January 26th, 2011 | Posted in 1 How Acupuncture Works.
AcupunctureÂ Â has become increasingly recognised and is most known for it’s treatment of pain.Â It is also used in the acupuncture clinic for many treatments other than pain where it is equally successful.
Numerous scientific studies have shown that acupuncture can alleviate muscle pain better than drugs and other conventional treatments. The needles stimulate those parts of the brain involved in pain perception.
They believe that the speed of response from acupuncture suggests nerve mediation. Acupuncture triggers the release of endorphins and other pain-blocking chemicals by the brain. This would account for the various reflex, or ‘trigger’ points so important in acupuncture.Â Pain felt at some site away from where the pathological change is actually occurring is called ‘referred pain’.Â Referral of pain can occur from an internal organ to the skin; from muscles or joints to the skin, or from one patch of skin to another.Â In referral of pain, transmission usually occurs by way of ‘relay cells’ to a place which lies within the area suplied by nerves arising from the same part of the spinal cord as the primary site of disease.Â This can explain how acupuncture points on the foot, for example, can have an influence on a distal part, such as the head, for a headache.
Another theory shows that the nerve fibres associated with pain are mostly ‘fine’ and conduct impulses slowly, but some ‘large’ rapidly conducting fibres are also involved.Â It is probable that acupuncture stimulation predominantly causes large fibre activity which is not sensed as painful but which ‘shuts the gate’ i.e. it prevents the linking nerve cell passing pain sensations which arise from the site of disease.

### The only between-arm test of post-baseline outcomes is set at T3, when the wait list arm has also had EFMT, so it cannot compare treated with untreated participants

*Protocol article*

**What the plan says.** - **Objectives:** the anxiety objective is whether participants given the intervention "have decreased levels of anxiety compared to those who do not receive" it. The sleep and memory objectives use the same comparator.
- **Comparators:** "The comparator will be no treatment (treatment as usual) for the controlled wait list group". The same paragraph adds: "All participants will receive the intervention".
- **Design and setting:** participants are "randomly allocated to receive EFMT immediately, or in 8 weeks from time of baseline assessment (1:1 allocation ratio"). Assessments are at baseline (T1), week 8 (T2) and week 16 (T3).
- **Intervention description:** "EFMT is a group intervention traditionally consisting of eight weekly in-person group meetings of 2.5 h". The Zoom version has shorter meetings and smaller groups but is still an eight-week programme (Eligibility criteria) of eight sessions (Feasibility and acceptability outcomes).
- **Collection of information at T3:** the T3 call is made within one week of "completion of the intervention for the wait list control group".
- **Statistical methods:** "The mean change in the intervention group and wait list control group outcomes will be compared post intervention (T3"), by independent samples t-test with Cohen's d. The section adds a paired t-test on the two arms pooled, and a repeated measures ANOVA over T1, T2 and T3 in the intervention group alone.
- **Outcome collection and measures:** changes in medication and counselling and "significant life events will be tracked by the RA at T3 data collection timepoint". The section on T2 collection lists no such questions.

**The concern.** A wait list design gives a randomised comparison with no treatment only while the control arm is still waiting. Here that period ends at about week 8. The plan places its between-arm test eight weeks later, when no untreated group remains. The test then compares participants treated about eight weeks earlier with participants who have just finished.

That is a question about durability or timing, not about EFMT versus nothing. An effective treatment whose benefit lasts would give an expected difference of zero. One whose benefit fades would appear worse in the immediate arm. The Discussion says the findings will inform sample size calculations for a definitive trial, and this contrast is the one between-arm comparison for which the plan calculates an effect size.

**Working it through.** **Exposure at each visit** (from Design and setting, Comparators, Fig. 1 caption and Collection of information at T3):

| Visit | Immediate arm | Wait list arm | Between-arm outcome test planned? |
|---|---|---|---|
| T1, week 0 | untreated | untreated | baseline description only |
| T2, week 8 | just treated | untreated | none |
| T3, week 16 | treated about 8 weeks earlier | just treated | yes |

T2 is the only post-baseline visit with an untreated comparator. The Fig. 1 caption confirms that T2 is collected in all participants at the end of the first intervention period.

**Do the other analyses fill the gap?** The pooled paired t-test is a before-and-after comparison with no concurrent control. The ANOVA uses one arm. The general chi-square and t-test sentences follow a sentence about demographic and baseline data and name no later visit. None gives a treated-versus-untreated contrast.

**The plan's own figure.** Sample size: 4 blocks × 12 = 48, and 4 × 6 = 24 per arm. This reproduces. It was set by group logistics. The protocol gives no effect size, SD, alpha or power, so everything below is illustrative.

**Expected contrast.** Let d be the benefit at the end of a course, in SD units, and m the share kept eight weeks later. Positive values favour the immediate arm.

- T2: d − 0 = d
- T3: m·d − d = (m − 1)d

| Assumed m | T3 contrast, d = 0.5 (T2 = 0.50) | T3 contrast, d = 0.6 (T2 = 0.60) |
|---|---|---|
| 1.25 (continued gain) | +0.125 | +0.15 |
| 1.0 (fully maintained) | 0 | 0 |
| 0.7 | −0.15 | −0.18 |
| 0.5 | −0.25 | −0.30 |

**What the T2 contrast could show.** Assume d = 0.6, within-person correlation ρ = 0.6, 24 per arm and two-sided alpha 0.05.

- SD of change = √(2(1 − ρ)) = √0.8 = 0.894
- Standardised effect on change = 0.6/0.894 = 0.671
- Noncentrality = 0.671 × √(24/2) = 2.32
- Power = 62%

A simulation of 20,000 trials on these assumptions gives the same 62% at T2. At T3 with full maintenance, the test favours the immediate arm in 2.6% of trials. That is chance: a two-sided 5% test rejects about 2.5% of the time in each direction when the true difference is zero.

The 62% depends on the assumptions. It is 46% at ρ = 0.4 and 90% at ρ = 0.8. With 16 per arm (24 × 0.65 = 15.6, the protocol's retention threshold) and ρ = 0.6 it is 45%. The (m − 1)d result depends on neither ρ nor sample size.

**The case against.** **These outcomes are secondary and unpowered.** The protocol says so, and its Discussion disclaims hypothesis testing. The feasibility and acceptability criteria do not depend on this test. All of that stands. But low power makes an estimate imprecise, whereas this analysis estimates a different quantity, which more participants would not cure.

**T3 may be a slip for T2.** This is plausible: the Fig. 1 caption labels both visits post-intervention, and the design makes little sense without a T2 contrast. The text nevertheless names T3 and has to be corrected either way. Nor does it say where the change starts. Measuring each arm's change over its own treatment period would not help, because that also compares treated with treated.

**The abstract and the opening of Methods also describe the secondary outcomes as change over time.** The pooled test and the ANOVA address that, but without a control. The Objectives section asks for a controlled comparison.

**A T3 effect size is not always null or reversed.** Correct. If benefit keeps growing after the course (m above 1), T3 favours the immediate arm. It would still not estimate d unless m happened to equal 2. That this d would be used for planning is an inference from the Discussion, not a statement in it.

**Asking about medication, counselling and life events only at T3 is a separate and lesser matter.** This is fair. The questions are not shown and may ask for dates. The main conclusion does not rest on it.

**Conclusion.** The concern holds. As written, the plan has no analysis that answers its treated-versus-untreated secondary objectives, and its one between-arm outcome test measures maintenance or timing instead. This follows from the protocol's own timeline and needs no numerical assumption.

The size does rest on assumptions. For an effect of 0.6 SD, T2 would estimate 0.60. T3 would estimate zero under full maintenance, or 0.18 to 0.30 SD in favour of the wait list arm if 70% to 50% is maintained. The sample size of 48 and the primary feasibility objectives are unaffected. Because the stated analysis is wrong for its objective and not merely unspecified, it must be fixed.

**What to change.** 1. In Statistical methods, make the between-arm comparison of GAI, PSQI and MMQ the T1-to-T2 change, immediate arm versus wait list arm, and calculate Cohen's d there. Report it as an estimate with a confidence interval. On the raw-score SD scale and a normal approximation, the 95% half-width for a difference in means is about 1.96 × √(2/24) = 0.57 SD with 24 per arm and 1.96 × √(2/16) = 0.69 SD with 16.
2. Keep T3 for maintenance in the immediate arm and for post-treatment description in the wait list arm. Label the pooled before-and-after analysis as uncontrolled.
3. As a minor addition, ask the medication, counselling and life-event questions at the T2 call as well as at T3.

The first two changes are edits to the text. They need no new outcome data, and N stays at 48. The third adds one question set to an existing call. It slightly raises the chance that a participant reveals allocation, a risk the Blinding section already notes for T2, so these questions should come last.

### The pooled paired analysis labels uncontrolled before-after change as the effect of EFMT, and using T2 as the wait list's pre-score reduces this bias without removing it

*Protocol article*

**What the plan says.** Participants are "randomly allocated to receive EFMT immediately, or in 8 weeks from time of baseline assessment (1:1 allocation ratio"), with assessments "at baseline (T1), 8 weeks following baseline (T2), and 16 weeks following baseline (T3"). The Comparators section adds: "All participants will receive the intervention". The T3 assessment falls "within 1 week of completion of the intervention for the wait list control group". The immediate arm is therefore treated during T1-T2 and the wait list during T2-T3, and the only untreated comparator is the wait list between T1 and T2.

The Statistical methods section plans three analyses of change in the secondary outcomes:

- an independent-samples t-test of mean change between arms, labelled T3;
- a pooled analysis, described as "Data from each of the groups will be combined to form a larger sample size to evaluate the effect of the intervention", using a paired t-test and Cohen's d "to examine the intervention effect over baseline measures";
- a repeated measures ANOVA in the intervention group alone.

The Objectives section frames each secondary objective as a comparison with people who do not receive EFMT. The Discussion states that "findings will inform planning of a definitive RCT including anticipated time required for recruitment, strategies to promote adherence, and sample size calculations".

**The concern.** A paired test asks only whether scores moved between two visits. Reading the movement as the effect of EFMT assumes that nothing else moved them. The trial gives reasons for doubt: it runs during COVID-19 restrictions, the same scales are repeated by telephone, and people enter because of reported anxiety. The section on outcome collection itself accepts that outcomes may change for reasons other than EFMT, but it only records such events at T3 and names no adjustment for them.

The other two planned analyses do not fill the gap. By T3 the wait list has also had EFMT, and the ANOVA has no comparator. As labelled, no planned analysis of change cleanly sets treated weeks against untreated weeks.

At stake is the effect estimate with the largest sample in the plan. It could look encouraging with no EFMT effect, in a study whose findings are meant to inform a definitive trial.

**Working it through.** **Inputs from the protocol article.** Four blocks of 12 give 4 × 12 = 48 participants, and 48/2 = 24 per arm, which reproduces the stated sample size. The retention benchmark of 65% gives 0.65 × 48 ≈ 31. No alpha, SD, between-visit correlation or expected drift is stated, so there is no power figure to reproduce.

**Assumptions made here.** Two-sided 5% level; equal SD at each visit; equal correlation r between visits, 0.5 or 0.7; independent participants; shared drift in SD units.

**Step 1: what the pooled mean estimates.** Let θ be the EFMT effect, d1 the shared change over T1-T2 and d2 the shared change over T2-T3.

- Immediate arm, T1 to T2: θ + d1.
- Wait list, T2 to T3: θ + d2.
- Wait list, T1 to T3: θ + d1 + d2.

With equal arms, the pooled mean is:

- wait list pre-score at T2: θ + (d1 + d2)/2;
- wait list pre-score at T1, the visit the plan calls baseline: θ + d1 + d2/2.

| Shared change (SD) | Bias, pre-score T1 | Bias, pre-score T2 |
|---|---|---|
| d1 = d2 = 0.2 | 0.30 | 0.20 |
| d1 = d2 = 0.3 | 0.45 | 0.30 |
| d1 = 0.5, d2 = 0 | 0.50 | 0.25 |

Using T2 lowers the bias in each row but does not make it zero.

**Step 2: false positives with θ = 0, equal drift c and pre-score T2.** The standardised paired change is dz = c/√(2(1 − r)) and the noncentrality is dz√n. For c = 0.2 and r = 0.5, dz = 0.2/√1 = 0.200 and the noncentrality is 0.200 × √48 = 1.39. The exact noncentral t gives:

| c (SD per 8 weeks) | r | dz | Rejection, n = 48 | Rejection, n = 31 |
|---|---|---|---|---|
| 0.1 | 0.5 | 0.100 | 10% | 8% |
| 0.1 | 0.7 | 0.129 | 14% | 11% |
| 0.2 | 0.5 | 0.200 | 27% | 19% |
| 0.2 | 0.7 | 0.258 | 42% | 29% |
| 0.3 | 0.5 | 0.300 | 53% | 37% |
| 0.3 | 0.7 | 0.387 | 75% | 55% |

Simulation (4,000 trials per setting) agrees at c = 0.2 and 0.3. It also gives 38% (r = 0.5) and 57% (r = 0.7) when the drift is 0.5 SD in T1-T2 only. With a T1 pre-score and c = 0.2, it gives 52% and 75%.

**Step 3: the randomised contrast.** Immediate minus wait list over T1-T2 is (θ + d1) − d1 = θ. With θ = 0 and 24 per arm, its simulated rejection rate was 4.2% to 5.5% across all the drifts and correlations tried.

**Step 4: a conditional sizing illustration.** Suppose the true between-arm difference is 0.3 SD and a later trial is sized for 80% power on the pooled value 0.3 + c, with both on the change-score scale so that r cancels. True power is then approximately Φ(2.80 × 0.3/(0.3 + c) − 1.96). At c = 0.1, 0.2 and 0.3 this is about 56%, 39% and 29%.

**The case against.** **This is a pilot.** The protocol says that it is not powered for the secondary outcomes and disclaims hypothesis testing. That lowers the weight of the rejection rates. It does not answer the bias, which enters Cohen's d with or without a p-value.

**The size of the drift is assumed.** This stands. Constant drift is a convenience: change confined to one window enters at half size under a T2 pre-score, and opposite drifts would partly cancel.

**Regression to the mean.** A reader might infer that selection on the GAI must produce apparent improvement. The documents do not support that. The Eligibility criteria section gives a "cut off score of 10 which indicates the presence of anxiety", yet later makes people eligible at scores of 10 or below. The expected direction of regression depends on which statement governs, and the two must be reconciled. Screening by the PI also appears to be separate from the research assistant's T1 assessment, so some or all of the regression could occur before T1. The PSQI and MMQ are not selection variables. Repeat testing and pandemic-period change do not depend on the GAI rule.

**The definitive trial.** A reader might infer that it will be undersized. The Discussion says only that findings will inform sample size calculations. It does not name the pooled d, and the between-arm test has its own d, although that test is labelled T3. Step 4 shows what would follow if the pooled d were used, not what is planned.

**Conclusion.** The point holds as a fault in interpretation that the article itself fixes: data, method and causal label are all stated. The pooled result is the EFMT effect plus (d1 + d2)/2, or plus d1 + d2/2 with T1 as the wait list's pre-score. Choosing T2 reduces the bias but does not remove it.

From the Western viewpoint, it may be that acupuncture affects the nervous system by stimulating the release of endorphins, naturally produced chemicals in the body that block pain signals in the brain and spinal cord.
Acupuncture treats the symptoms of pain but also treats the underlying or ‘root’ cause – an imbalance of c’hi – somewhere in the patient’s energetic system, so that person not only feels pain relief but also a general sense of well-being.
The World Health Organization (WHO)
WHO now recognizes more than forty-three medical problems that can be relieved by Acupuncture, including the following, associated with pain:
And many, many more.
When your acupuncturist tells you that you have “Spleen Qi Deficiency” you might just stare back at him or her blankly not understanding a word of how that explains the issues that you are seeking to resolve.
From a Chinese Perspective the ‘Spleen/Pancreas’ involves the physical spleen, the pancreas, the spleen acupuncture meridian, spleen related disharmonies (or patterns), western medicine spleen/pancreas related diseases such as diabetes and chronic fatigue, and a range of health issues that arise from the spleen related disharmonies from a TCM perspective.Â Chinese Medicine uses meridians named after and related to our physical organs to treat disease and imbalances in the body. The organ names are there to help describe the function of the related meridian and also to describe the myriad of relationships that exist in our bodies and between us and our environment.Â Since acupuncture is a ‘holistic’ treatment, it is often these connections and relationships that form the basis of the acupuncture treatment.
Other ‘spleen’Â problems, such as stomach cancer, etc. will require a more aggressive treatment and you will be referred to your GP for further diagnosis and treatment. If you have any major illness, it is always advisable to check it out with your GP.
This explanation of how TCM works in relation to the Spleen can be extended to all our other body systems and organs.Â Classical oriental acupuncturists have, for many hundreds of years, explained acupuncure as invoking energy changes in a system of conducting pathways: the acupuncture meridians.